An interview with Hunter Valentine

If you haven’t heard of Hunter Valentine yet, I’ll do my best to school you and bring you up to speed. The three badass Canadian babes practically sweat rock ‘n roll, and lead singer Kiyomi McCloskey growls with the ferocity of a scorned lover while looking like a young, part-Asian Joan Jett. With Adrienne Lloyd on bass and Laura Petracca on drums, the openly queer trio released their third album, Lessons from the Late Night, today on Tommy Boy Records. Also today, they’ve be doing all they can to break the world record for performing the most gigs in a set amount of time all around New York.

I chatted with Kiyomi and Adrienne about the new album, their coming out stories and who their picks are for the Hot 100. Where did the three of you meet?

Kiyomi: I met Laura first in Toronto back when I was 17. I snuck into a gay bar. I thought I was such a cool, really bad ass kid. I was standing at the bar wearing those super ’80s-style cycling glasses as sort of a joke. And me and my friend were both wearing them and Laura just walked right up to us — because she’s kind of a prankster and a joker — and we started talking about music and we hit it off right away. And we’ve been playing music together ever since.

We were introduced to Adrienne after we kicked some dude out of the first incarnation of Hunter Valentine. We were introduced through a Canadian musician named Lorraine Segato who was in the pop/new wave band Parachute Club back in the ’80s. So we met Adrienne, played a few times and then our first big gig was Pride Toronto, and the rest is history.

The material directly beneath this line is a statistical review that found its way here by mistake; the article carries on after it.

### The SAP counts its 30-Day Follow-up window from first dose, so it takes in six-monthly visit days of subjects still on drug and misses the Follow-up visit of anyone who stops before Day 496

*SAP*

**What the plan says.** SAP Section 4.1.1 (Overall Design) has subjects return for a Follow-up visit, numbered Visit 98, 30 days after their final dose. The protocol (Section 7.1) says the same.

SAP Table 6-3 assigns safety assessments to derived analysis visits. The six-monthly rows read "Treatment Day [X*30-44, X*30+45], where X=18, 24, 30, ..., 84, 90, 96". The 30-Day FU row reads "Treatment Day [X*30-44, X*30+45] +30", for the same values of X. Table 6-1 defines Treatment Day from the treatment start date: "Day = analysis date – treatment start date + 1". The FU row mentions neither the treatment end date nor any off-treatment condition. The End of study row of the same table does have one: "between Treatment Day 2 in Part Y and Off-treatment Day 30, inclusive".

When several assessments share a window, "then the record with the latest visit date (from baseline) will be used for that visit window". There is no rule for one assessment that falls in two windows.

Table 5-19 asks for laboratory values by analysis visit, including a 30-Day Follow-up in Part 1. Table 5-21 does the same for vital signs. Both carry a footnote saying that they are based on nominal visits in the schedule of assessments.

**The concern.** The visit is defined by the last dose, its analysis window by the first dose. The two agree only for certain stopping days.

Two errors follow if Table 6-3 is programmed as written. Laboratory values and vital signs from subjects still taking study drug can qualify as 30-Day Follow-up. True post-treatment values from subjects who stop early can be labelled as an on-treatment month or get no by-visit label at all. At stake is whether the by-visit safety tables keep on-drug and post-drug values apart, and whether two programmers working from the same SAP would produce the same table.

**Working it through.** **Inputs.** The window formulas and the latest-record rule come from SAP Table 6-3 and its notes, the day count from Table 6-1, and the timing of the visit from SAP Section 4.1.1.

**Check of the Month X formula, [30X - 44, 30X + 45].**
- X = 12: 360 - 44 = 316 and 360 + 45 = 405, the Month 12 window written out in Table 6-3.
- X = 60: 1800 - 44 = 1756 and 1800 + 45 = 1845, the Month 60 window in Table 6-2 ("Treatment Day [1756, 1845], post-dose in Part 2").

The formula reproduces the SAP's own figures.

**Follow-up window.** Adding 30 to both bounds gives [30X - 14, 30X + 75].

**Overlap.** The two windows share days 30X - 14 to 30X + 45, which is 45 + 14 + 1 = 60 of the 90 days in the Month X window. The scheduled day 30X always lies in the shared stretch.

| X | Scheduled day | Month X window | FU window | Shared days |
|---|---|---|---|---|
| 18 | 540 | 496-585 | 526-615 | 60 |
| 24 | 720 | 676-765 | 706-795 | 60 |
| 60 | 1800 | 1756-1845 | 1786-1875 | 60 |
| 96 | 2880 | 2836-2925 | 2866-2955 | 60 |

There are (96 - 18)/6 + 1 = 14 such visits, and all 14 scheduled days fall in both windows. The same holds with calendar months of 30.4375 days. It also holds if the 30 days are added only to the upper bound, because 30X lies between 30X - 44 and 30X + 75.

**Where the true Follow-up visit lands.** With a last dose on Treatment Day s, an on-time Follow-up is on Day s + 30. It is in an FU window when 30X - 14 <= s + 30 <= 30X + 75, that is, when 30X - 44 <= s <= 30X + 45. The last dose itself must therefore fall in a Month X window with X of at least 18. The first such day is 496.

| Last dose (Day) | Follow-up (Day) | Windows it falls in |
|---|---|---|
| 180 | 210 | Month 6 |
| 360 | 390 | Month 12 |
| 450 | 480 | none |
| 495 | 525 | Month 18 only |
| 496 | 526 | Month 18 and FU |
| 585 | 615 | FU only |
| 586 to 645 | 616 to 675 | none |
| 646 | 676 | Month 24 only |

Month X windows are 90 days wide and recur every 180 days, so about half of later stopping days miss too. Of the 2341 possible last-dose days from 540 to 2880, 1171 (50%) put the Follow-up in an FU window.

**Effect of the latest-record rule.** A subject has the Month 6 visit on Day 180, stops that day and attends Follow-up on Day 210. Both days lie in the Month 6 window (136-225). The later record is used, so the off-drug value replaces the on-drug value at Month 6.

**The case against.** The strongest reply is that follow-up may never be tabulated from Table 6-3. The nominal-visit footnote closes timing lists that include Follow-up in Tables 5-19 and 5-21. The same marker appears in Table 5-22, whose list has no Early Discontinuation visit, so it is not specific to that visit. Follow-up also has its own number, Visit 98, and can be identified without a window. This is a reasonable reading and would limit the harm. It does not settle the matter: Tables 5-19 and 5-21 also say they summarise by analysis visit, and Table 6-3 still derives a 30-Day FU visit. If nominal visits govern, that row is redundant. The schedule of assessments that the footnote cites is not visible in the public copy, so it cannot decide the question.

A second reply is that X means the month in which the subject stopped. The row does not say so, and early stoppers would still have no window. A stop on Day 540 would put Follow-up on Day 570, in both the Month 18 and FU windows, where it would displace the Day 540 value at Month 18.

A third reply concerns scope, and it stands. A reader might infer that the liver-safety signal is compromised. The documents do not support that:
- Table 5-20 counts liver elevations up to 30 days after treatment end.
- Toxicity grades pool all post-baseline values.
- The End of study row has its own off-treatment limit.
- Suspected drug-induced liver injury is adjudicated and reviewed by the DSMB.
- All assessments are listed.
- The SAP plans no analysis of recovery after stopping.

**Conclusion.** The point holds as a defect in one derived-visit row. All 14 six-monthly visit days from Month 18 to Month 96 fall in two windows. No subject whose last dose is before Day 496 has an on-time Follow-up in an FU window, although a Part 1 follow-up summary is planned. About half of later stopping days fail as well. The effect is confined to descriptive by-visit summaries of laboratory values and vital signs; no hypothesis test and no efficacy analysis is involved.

AE: Are you going to be playing any prides this year?

Adrienne: Yeah! Actually we’re playing LA, San Fran, Portland, Toronto. You must have a Ladyfest we can hop on to.

AE: If there is any way I can make it so you can come out here, I will make that happen. The new album is Lessons from the Late Night. I’m wondering what are some of the biggest lessons you’ve learned from the late night?

Kiyomi: The biggest lesson? Is to always wake up in the morning and not look at anything as a regret but as a lesson. And learn from that.

Adrienne: I would say from the last album to this album, the biggest lesson I’ve learned is that people around us — people we’re dating, people we’re working with on a business level — those people come and go, but at the end of the day, I’ve always got Kiyomi and Laura sleeping beside me in our minivan. As we change cities or no matter what’s happening in our personal lives, we’ve got this future invested in each other.

AE: You’ve got a line in your song “Scarface” about a girl dragging you into a bathroom stall. Why do you think lesbians always default to the bathroom?

Kiyomi: I think if something goes wrong and someone starts crying, then maybe no one will see it and they can deny it ever happened.